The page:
When it comes to glorifying the subculture of prison life, Hollywood keeps its shady promises. From American Me (1992) to American History X (1998), the gamut of fraternal secret codes - handshakes, gang tattoos, Neitzchean kill-or-be-killed ethics - get replayed like so many Italian Mafia clichés without ever truly expressing the depressing monotony of a life sentence. It's all glamorous jail breaks and choreographed cafeteria rumbles as tinsel town cashes in on another genre of unchecked male violence. Clint Eastwood escapes from Alcatraz, Jon Voigt hops on a runaway train, Cool Hand Luke gets martyred and the rest are released into a confusing and indifferent world. We get the climactic spectacle, but never the anguished interior thoughts of a prisoner pacing himself for the long haul. How could we? A 90 minute prison movie is an amped-up metronome, ticking off shower scenes like a series of reps in the ubiquitous weight room. Time here is like testosterone: manic, impulsive and short tempered.
So perhaps it's not surprising that Chloe Piene trades film's breakneck speed for the epistolary form's slowed down, more ruminative pace. Lovelady Texas (1999) is a collected book of letters from Piene's seven month correspondence with a convicted felon in a Texas federal penitentiary. While at art school, the artist answered an advertisement in a magazine, about becoming pen-pals with a prisoner. As she had been making portraits of prisoners, she seized the opportunity to be closer to her subject, notwithstanding the 4,000 miles that separates the two. In over 200 pages of handwritten letters, we learn of the double murder that landed Piene's anonymous scribe in jail, his conversion to the Aryan Brotherhood, his dubious racial politics, and his die-hard love of weightlifting and heavy metal music, releases for his admittedly aggressive impulses.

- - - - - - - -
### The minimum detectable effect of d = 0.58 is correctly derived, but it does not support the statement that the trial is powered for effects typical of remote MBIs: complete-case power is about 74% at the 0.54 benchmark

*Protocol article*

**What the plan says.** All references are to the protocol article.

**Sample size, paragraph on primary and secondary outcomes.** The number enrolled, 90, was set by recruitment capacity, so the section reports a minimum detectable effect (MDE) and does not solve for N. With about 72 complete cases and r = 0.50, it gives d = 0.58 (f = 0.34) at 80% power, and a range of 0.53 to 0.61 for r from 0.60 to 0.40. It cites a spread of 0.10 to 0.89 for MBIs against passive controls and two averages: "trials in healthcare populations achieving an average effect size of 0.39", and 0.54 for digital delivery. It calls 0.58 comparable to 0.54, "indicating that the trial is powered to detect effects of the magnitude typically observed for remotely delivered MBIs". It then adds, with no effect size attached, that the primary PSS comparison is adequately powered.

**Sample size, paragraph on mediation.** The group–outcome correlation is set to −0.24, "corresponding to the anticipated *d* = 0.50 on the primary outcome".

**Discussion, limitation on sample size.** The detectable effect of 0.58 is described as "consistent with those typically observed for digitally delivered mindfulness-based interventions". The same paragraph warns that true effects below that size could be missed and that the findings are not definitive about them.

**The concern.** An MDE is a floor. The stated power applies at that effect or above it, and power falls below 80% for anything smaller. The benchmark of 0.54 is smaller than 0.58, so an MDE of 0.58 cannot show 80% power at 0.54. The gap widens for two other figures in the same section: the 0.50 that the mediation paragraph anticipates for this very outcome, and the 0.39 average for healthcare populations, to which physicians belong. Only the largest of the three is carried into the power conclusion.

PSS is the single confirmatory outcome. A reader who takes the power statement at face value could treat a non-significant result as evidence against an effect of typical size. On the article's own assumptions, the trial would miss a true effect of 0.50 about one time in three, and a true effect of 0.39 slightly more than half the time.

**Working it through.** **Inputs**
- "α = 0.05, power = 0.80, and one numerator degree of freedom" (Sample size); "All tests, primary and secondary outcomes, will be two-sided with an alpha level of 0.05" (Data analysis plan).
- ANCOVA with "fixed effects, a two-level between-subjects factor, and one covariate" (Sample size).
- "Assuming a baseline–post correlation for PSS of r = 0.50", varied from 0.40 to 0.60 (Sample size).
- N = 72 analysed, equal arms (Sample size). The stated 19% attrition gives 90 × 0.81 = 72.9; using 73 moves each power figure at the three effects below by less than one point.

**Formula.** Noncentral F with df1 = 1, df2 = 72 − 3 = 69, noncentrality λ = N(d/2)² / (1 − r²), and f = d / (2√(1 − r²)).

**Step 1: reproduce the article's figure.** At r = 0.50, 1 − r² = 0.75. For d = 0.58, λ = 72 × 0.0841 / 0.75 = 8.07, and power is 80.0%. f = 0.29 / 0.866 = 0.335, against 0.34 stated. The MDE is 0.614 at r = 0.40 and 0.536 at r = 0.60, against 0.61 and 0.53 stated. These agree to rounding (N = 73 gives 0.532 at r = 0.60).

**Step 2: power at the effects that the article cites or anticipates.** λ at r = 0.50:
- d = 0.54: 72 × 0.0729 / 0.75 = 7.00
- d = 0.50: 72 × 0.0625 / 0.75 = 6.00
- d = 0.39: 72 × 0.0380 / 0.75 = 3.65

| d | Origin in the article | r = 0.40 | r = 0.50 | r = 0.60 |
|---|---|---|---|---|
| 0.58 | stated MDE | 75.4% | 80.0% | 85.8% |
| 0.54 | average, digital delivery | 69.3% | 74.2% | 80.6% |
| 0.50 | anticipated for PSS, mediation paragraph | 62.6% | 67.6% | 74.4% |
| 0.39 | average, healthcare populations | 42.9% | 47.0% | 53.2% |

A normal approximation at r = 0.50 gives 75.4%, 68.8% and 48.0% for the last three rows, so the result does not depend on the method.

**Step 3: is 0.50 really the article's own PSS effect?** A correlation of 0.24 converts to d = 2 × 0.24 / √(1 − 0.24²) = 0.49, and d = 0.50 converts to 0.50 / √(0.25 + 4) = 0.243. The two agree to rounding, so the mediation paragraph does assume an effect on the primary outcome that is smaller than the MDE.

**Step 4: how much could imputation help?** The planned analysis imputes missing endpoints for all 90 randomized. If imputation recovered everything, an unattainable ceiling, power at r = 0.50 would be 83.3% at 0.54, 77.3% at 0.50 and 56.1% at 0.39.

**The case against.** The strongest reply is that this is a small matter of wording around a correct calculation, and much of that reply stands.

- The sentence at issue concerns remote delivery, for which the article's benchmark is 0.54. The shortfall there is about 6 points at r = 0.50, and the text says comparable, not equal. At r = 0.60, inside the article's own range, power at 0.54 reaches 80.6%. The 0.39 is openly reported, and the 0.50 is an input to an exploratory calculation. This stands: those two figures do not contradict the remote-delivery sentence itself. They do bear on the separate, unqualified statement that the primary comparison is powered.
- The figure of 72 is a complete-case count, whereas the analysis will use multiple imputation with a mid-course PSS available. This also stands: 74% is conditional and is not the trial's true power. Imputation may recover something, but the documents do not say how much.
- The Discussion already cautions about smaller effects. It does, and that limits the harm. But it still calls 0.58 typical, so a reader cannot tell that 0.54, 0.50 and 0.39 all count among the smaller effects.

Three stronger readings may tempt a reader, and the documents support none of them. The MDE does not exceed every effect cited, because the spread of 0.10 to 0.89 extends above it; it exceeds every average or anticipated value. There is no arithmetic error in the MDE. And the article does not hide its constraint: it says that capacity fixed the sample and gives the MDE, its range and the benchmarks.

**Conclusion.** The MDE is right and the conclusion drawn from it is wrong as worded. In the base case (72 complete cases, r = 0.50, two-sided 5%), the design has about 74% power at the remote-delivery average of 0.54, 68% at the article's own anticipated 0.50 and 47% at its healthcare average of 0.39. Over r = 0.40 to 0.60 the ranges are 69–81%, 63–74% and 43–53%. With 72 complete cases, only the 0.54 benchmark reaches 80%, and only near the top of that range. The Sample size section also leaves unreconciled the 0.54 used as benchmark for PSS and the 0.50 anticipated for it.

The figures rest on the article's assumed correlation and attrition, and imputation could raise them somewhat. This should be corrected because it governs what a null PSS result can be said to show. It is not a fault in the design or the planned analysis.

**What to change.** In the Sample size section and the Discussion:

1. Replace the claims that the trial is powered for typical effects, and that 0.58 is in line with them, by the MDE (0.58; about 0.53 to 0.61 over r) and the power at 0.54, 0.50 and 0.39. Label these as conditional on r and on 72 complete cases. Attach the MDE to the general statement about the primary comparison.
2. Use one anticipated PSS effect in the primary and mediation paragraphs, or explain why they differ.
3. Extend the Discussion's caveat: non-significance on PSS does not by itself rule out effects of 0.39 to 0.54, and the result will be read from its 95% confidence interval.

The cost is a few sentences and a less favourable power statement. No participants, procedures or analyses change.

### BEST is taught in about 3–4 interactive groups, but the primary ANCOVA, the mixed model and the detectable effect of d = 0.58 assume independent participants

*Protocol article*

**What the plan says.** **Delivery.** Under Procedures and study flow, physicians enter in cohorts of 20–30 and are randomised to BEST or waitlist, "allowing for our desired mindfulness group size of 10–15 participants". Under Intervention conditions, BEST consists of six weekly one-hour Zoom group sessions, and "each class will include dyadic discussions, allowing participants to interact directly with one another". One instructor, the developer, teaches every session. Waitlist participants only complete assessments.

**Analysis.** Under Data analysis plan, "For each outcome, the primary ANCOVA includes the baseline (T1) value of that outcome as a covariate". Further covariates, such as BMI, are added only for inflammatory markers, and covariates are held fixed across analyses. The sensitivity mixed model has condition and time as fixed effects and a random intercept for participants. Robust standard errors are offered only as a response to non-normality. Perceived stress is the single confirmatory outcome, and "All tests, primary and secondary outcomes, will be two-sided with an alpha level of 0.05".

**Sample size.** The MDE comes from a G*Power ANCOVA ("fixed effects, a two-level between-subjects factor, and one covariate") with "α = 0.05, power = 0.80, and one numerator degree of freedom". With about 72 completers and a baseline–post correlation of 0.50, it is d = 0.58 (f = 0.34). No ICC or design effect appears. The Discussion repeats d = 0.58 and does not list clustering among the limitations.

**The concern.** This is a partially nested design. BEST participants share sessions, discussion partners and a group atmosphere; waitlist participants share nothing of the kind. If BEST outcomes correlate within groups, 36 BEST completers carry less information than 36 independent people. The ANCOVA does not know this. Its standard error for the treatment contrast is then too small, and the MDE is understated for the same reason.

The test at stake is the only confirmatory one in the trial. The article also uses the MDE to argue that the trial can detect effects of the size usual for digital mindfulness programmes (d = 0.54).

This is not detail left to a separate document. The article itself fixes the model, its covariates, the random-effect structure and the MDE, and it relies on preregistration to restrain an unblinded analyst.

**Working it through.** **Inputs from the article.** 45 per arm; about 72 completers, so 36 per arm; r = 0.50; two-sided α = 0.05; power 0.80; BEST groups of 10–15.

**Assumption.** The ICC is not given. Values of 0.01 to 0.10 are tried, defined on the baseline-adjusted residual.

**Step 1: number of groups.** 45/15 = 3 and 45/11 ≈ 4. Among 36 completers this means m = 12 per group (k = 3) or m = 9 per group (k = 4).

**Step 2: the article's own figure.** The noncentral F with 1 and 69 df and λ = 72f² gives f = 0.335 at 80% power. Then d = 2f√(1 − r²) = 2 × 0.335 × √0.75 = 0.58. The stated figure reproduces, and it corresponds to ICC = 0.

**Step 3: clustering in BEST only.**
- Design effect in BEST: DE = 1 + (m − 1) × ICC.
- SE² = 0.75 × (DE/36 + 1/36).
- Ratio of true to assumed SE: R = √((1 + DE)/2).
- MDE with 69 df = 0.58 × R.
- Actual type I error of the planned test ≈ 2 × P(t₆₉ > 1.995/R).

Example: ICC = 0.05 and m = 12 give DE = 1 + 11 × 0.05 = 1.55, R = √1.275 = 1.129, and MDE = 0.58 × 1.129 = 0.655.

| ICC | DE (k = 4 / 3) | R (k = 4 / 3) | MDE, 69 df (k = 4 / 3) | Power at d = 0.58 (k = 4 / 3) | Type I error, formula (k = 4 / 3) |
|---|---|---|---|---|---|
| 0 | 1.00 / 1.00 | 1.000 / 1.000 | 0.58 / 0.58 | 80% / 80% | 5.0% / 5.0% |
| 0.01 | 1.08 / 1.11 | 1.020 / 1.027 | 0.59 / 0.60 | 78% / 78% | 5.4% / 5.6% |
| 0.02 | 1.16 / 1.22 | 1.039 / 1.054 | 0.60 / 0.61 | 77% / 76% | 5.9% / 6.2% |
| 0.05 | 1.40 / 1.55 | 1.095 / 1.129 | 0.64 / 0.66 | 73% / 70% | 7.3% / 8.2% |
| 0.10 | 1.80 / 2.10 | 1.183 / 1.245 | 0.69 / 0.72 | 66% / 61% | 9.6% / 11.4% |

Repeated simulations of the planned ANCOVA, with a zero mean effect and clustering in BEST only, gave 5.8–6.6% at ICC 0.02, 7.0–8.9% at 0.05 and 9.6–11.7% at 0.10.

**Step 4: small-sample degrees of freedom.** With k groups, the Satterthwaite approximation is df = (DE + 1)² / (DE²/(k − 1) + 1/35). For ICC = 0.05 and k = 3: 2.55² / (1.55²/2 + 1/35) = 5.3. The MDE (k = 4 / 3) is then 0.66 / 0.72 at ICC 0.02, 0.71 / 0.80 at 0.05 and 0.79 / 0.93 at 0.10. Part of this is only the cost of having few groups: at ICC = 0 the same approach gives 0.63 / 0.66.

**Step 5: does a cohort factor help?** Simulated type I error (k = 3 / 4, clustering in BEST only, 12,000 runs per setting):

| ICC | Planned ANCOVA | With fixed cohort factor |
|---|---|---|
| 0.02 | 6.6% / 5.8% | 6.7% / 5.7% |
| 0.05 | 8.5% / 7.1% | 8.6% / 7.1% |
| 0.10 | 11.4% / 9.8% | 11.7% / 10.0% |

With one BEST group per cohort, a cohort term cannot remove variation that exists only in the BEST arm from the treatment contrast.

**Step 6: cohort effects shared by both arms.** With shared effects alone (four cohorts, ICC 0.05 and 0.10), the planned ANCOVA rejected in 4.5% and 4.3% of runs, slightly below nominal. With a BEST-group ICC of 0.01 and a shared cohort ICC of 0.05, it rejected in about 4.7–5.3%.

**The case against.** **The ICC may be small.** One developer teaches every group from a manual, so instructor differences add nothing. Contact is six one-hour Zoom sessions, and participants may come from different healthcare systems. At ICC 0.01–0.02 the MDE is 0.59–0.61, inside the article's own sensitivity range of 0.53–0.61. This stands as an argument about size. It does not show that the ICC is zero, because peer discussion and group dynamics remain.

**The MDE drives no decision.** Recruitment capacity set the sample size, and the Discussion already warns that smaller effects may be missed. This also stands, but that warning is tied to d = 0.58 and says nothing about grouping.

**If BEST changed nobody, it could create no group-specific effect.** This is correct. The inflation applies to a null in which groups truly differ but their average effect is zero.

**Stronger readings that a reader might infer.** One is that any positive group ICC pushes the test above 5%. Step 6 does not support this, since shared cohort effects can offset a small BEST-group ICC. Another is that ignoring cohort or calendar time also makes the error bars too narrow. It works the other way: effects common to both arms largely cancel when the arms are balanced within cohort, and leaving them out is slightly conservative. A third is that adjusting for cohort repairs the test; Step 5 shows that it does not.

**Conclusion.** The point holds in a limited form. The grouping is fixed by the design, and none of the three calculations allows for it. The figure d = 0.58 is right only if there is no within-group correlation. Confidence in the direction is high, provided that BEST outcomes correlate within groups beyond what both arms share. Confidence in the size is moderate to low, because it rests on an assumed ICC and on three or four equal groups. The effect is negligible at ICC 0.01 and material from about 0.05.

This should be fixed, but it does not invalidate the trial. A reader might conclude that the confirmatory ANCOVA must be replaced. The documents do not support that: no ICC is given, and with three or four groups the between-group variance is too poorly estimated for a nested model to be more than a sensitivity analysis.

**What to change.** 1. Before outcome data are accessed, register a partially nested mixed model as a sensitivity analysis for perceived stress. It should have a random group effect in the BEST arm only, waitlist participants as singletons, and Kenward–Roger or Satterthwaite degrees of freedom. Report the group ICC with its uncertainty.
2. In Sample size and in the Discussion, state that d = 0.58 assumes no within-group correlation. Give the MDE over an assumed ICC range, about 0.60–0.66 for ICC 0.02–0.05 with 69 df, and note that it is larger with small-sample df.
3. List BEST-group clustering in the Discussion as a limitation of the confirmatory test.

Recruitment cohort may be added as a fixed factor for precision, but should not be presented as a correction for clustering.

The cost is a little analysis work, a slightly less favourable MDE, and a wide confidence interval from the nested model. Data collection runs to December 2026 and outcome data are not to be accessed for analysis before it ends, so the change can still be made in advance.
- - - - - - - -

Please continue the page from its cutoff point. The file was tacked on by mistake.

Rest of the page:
But these are just facts. Where Lovelady Texas succeeds is in capturing the sense of moment to moment longing, of real obsession bordering on real despair, of a relationship doomed from the start. There are no Montagues and Capulets or West Side Story ethnic feuds separating our star-crossed lovers en route to an unknowable, if eventually tragic conclusion. Life without parole doesn't bend so easily to film's dramatic stereotypes. Though Piene's story is unscripted, its conclusion is writ large over every desirous sentence: thanks to the Texas penal code, the two will never be together. And because we know this with an early, dreadful certainty that mocks the prisoner's continual hope for a speedy appeal and quick release, their story is a tragedy from the beginning, not just a Greek farce of littered bodies at the end.
Their correspondence becomes a Beckettian limbo of waiting to be together, but instead of existential impediments to human connection, we get real obstacles. Alone in his cell, Piene's platonic lover punctuates his naked emotions with 'You're my sweetheart, my #1 Lady' and 'I wish you could X-ray my heart'. In a sense, Piene has already done so in a series of charcoal portraits of a skeletal mother and child. She grafts bits of fleshy tissue to porous bone as if to say that the capacity for good and evil courses through our sinews, rather than being genetically hardwired. It's still biological, but more primordial.
Piene continues in this vein with a four minute looped DVD projection, Little David (1999). This darkened backyard scene depicts a young boy clad only in underwear stomping around menacingly, clenching his fists, and flexing his muscles. His voice is slowed down to an ominous bass as he intones 'I'm a weightlifting barbarian fanatic'. No doubt he will be, but right now he's a creepy caricature of every pro-wrestling drone who once got sand kicked in their face. And this, in essence, is Piene's point: we are born into a world of theatrically violent rituals that beget real violence and more tellingly, we memorise lines of false bravado before sincere affection. To judge from Lovelady Texas, it's already too late.